Wednesday, December 21, 2005

Remodel Hell - The Pain, The Pain

It’s time for the whining. This is the blog I knew I would write at the end. It’s almost the end. And I feel like whining about all the pain and suffering I went through during this remodel.

1. I reduced all of my clothing to a couple of pairs of everything. Undergarments, pants, shirts, socks. One pair of running shoes, one pair of black dress shoes, one pair of brown. And put all that into the dresser that was shoved into the living room. The rest was bagged up and thrown into a corner of the den. Hence, laundry was every other day.

2. Sleeping in the living room. There was no backboard, so my pillows kept falling off the bed. Because the hallway was encased in brown paper (and perhaps nails), I had to put on slippers every time I went to the bathroom in the middle of the night.

3. I had to get up at a specified time every morning, around 6:30 am, because the workers were going to show up. Unless I wanted to do my showering with workmen looking into the skylight, well, you get the picture. It was like a job, only I stayed at home and waited for the Invaders.

4. Everything became absolutely filthy over a period of time. Although the construction guys put up a zippered plastic envelope over the door leading to the construction zone, dust seeps out from the sawed timber. Thank goodness I decided early to dispose of the carpet, as it is unbelievably bad right now, covered in God-knows-what. Everything else in the house is covered with a fine veneer of dust as well. And because the workers used my deck as their “shop,” the finish is wiped off completely.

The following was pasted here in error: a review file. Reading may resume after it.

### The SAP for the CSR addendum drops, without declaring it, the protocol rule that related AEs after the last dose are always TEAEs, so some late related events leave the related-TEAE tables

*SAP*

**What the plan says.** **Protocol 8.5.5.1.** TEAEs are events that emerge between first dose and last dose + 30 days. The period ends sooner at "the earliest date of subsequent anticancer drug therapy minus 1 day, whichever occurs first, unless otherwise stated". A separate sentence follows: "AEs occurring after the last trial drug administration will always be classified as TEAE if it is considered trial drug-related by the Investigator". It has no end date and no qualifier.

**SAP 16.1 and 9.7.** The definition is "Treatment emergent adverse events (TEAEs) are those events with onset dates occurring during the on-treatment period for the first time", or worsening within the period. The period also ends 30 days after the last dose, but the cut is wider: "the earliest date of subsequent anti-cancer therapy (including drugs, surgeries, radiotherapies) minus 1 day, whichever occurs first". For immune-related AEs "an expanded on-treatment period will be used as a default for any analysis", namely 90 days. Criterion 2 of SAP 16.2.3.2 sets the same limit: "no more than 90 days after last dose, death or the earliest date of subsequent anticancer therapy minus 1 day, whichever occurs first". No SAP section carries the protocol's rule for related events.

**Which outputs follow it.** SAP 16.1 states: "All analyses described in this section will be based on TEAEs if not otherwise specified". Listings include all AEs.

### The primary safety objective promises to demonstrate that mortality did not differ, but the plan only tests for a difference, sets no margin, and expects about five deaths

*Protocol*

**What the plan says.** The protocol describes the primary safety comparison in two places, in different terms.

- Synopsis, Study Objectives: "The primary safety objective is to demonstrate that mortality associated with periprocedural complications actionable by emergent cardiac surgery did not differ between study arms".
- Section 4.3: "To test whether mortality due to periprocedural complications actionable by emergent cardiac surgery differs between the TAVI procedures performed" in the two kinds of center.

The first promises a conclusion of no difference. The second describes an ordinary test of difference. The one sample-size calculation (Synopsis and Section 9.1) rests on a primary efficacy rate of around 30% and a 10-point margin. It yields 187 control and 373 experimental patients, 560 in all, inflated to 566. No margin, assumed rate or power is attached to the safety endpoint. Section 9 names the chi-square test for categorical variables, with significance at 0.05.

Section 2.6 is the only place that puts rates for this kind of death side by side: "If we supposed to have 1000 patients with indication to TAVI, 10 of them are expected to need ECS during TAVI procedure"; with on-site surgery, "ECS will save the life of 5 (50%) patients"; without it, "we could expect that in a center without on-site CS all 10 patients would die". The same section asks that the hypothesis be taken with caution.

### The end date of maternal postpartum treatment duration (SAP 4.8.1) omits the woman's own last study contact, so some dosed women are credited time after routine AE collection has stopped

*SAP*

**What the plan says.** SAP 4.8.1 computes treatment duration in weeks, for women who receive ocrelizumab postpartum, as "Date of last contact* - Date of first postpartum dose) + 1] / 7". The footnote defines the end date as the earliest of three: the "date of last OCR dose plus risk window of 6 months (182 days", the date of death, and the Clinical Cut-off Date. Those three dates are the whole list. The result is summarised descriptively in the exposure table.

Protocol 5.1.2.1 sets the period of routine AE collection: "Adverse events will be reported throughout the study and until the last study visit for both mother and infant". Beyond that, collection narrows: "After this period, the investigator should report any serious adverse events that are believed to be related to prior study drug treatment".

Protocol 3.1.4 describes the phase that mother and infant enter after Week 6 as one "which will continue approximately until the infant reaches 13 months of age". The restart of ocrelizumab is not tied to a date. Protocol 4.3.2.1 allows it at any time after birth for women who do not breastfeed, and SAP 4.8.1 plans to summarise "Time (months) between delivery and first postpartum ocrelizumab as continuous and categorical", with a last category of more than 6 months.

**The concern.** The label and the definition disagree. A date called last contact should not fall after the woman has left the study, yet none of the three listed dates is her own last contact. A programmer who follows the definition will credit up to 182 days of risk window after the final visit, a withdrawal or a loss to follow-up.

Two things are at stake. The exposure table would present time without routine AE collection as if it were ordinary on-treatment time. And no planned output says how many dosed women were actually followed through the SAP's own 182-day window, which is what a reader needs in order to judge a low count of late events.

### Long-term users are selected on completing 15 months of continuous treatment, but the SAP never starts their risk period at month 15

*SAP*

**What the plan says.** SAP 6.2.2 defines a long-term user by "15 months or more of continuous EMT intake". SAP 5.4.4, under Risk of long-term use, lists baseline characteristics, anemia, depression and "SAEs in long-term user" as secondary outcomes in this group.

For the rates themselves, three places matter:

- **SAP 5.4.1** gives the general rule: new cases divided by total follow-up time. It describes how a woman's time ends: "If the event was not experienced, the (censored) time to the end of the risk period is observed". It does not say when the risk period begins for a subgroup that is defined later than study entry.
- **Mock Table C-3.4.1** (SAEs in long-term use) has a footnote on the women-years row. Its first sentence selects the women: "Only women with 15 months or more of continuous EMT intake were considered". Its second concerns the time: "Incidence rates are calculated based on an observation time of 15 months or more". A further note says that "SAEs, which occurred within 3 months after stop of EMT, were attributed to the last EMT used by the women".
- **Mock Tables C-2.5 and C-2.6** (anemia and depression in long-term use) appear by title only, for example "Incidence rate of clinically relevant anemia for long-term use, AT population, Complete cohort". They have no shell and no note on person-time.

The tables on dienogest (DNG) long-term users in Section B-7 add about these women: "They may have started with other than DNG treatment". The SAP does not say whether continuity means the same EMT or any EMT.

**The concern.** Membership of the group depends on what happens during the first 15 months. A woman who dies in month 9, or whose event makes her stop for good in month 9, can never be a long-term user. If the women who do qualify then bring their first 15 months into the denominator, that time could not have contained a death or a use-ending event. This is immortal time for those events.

5. The front window vertical blinds were closed for two months because the bed headboard was stationed right in front of them. That provided privacy, for sure, but also made it dark in the living room for two full months. Depressing.

6. My old, make that “current”, bathroom was unavailable much of the time. They were either working on it, or using it (and the latter provided its own problems). There were times when I had to leave, quickly.

7. The lack of privacy, plain and simple.

The actual process of writing this blog has been immeasurably soothing. And I took a look at some of the other blogs involving the words "remodel hell", and found that I wasn't doing too badly. There was one woman whose blog was very funny, very true, who told us all what her typical remodel day was like. She was lucky to see her one construction guy for a couple of hours a day, and chronicled the ridiculosity of a guy who would show up whenever he felt like it, leave when he had to go to his son's school, leave for Home Depot after 10 minutes of work to pick up some nails, ad infinitum.

I feel very fortunate, first with my lack of knowledge that things came out so well, and second that I got an incredibly wonderful group of workers in Martinez Construction. At this point -- mind you, not everything is finished -- I would definitely recommend them, especially for the fool who doesn't know what she's doing.


Ruth said...

There should be some kind of medal or merit badge or something for remodel vets, don't you think?

Anonymous said...

excellent points and the details are more precise than somewhere else, thanks.

- Joe